Protocolized Intensive Care Unit Management of Analgesia, Sedation, and Delirium Improves Analgesia and Subsyndromal Delirium Rates

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Abstract

BACKGROUND:

Sedatives and analgesics, in doses that alter consciousness in the intensive care unit (ICU), contribute to delirium and mortality. Pain, agitation, and delirium can be monitored in ICU patients. These symptoms were noted before (PRE) and after (POST) a protocol to alleviate undesirable symptoms. Analgesia and sedation levels, the incidence of coma, delirium, length of stay (LOS), discharge location, and mortality were then compared. We hypothesized that the likely reduction in iatrogenic coma would result in less delirium, because these 2 morbid conditions seem to be linked.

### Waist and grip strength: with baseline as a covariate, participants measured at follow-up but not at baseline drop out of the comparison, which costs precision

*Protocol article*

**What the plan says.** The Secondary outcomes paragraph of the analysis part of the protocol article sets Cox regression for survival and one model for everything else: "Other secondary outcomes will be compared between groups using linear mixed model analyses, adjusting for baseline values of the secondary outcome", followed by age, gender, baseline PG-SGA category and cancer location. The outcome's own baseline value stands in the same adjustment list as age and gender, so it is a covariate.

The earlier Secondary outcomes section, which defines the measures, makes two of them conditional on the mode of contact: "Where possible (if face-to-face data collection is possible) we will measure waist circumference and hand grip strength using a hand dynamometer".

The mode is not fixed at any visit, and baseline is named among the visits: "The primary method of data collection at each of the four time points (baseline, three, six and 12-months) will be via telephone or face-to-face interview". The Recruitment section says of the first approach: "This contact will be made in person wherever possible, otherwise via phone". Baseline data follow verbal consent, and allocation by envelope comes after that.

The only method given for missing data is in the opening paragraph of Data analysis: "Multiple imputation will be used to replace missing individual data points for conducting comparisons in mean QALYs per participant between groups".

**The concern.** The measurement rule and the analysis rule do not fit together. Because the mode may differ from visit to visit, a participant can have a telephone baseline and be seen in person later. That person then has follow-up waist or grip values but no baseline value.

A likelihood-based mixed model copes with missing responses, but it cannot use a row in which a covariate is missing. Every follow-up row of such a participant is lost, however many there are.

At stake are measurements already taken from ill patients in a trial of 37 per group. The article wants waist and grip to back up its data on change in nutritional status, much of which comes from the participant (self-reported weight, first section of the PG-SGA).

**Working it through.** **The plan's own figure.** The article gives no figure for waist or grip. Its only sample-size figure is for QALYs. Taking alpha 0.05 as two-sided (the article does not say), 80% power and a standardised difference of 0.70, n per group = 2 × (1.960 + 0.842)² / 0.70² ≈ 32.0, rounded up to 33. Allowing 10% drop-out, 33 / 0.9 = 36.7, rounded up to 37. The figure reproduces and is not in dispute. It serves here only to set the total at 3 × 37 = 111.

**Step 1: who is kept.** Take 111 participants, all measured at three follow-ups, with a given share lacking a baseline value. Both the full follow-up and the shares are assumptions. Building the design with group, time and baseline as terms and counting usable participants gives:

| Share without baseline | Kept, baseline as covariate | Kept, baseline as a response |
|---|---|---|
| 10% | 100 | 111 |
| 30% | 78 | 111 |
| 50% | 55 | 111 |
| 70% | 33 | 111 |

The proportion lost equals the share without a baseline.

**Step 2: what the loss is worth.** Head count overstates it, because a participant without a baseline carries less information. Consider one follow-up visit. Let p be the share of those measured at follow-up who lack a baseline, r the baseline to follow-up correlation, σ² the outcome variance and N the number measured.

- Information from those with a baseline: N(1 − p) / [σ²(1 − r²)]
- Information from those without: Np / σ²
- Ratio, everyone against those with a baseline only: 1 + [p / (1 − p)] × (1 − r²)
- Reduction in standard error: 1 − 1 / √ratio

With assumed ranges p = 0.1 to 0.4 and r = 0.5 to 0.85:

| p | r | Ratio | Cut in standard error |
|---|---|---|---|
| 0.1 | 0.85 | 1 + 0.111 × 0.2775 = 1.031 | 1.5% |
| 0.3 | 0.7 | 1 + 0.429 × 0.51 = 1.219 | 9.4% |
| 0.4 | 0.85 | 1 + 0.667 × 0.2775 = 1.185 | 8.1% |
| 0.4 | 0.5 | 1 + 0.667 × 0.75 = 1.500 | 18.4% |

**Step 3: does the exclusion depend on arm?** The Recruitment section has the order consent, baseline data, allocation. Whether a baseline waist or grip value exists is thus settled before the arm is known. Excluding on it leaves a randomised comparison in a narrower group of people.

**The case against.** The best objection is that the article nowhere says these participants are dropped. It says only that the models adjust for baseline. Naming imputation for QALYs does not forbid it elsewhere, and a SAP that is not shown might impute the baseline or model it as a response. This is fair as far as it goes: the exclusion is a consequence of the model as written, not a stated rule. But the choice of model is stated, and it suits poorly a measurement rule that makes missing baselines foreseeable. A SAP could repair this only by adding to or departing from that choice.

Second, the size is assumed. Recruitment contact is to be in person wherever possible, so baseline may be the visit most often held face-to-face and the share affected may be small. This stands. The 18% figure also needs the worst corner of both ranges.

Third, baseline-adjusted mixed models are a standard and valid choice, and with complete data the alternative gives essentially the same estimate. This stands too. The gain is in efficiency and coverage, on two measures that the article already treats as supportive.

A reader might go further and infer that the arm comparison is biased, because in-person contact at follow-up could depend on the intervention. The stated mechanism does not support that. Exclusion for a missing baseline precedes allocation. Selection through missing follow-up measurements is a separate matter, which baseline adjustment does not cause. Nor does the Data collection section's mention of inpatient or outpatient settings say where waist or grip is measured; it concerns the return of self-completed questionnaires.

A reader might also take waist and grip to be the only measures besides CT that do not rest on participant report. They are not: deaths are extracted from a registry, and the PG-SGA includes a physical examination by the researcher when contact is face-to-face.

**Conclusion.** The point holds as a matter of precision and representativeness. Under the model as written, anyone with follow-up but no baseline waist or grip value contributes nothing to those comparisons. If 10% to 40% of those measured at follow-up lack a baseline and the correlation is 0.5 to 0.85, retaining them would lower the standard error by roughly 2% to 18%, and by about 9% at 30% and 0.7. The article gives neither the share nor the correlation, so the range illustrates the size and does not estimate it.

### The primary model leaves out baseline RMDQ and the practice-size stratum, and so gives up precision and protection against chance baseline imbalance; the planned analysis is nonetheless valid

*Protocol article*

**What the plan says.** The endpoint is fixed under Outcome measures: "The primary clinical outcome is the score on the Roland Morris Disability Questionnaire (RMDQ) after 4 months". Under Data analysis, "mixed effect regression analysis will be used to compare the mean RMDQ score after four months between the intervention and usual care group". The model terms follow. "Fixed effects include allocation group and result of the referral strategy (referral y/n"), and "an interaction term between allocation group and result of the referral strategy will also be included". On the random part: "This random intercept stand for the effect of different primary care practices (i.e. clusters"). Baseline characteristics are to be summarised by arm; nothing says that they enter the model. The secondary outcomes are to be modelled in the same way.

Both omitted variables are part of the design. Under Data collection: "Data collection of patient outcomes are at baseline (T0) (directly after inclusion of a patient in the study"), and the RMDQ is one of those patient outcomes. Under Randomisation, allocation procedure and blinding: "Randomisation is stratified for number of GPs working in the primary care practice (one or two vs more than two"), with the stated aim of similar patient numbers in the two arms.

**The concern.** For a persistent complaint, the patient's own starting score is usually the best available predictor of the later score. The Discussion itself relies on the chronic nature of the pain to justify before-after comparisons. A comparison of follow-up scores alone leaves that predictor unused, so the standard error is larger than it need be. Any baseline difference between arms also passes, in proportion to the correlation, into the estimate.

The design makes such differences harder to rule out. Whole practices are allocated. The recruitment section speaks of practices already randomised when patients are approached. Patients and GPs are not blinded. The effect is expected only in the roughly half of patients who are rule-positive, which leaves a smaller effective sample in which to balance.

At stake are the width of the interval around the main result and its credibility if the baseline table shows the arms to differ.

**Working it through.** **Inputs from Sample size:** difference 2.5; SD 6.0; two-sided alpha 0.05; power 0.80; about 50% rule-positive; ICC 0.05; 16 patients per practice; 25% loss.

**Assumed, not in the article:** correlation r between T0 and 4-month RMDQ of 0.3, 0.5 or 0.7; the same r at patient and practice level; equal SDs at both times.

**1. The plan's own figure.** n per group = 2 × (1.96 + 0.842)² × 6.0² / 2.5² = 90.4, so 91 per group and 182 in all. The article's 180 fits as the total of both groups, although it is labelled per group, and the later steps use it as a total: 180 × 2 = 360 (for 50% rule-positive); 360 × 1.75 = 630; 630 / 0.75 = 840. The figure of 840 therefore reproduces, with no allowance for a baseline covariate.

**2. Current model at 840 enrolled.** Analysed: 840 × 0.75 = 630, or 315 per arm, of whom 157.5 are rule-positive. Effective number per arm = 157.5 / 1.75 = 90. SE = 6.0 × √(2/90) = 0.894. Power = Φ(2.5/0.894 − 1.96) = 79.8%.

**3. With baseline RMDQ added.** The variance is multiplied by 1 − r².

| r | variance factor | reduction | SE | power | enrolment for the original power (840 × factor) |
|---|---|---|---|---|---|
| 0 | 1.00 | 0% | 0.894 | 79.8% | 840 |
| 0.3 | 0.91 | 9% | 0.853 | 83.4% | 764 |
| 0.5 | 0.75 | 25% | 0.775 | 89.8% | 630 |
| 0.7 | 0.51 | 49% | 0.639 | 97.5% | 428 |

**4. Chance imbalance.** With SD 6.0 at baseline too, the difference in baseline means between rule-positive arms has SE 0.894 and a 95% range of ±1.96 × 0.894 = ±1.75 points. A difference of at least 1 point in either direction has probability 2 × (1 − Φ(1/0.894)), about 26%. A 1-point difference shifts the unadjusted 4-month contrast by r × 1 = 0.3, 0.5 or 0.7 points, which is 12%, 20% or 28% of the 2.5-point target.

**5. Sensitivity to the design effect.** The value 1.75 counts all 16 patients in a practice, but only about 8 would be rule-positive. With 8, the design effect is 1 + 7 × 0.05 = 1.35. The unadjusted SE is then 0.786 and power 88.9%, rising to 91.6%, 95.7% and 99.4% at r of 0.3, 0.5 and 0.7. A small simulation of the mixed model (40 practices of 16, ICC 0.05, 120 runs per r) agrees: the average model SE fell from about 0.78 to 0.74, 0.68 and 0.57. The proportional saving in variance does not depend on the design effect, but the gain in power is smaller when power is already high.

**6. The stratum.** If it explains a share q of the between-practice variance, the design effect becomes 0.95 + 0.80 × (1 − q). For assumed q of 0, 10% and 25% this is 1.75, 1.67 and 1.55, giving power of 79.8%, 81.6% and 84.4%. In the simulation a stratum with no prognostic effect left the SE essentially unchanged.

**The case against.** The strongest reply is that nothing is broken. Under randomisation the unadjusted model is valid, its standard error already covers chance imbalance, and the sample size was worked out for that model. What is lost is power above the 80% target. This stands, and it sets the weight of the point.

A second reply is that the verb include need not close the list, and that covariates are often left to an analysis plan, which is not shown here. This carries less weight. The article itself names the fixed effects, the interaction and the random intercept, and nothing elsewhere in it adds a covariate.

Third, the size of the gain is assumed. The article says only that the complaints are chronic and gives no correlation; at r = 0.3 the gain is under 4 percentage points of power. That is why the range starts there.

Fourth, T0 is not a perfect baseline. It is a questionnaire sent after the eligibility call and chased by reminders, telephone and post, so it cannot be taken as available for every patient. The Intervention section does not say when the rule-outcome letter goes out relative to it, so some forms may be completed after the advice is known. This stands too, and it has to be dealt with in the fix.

METHODS:

All patients were consecutively admitted to an ICU PRE-protocol (August 2003 to February 2004, 610 patients) and POST-protocol (April 2005 to November 2005, 604 patients). Between February 2004 and April 2005, we piloted and taught individualized nonpharmacologic strategies and titration of analgesics, sedatives, and antipsychotics based on sedation, analgesia, and delirium scores. We measured the following outcomes: coma, delirium, LOS, mortality, and discharge location.

RESULTS:

The POST group benefited from better analgesia, received less opiates (90.72 ± 207.45 vs 22.93 ± 40.36 morphine equivalents/d, P = <0.0001), and, despite comparable sedation, had shorter duration of mechanical ventilation. Medication-induced coma rates (18.1%vs 7.2%, P < 0.0001), ICU and hospital LOS, and dependency at discharge were lower in the POST-protocol group. Subsyndromal delirium was significantly reduced; delirium was similar. The 30-day mortality risk in the PRE cohort was 29.4% vs 22.9% in the POST cohort (log-rank test, P = 0.009).

CONCLUSION:

Educational initiatives incorporating systematic management protocols with nonpharmacologic measures and individualized titration of sedation, analgesia, and delirium therapies are associated with better outcomes.

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